Susie, Patti, and Doug all replayed a similar memory: not fully appreciating the impact their dad had on the community—both the kids and their parents—until they were a little older. “My dad always rode his bike everywhere,” said Patti, and one day in high school another kid opened a window and yelled out ‘Hi Mr. Baker!’. That’s when I figured out that everyone knew him.” When Susie went to U of I, and told people where she was from, “They would ask if Mr. Baker was my dad. That was pretty amazing.”
Marv was, above all, a family man. A loving husband to two wives, Beverly for 5-1/2 years and Sue for 51 years. “He would always tell me how lucky he was to have found two loves of his life,” said Susie. As a father, and a grandfather, he never missed a school concert or an open house, or, of course, a game. Whether it was soccer, baseball, softball, volleyball, or football, he was there in what must have been his favorite role, #1 Papa.
Coach retired from his job as a Physical Education teacher in 2005, after a 40-year career. He coached his last BakerBall players in the summer of 2009. When he and Sue moved to Sedgebrook, in Lincolnshire, in 2017, it was no surprise that there were people there—parents and grandparents of his former players—who knew him. Of course they did!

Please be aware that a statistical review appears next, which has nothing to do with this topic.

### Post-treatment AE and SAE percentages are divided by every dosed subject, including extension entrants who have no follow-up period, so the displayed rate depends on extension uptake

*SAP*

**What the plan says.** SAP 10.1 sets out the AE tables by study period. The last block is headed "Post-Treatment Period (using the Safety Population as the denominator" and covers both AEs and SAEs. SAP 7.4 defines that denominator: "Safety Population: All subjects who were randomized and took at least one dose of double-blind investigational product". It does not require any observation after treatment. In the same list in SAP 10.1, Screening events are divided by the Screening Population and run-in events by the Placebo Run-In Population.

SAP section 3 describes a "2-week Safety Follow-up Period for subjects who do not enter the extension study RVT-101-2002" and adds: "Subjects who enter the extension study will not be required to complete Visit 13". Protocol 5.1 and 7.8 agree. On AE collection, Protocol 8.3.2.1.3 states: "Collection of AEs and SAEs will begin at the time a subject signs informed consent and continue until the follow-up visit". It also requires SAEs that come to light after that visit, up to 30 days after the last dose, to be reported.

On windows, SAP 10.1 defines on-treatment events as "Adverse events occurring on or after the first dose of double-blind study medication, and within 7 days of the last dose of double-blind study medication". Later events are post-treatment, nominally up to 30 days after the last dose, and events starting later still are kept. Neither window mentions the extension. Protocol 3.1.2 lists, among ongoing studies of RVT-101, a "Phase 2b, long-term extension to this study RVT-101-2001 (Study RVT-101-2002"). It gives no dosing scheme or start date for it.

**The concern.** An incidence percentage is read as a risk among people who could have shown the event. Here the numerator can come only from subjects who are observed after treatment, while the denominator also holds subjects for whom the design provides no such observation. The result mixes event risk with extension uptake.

Marv succumbed to the ravages of ALS on April 1, 2022. “The irony of it being April Fool’s Day was not lost on those who knew his big sense of humor,” said Doug. On Wednesday, March 15, at the Parks Foundation of Highland Park’s 5th Annual Champions Gala, the community that is so much better for having known him and loved him, will say ‘Thanks, Coach’ one more time as the family is presented with Foundation’s Legacy Award. A fitting tribute to a man whose legacy lives on every day, all over the country, in everyone he included in his incredible life.
Purchase your tickets for the 2023 Champions Gala today, and join us on March 15 to enjoy this glamorous evening! You’ll enjoy signature cocktails from the open bar, delicious hors d’oeuvres, an exciting game of chance to win up to $100,000, and of course hear our featured guest: Chicago Blackhawk’s legend Chris Chelios. The live auction will feature fabulous trips, dining experiences, one-of-a-kind items, and memorabilia. Sponsorships are still available.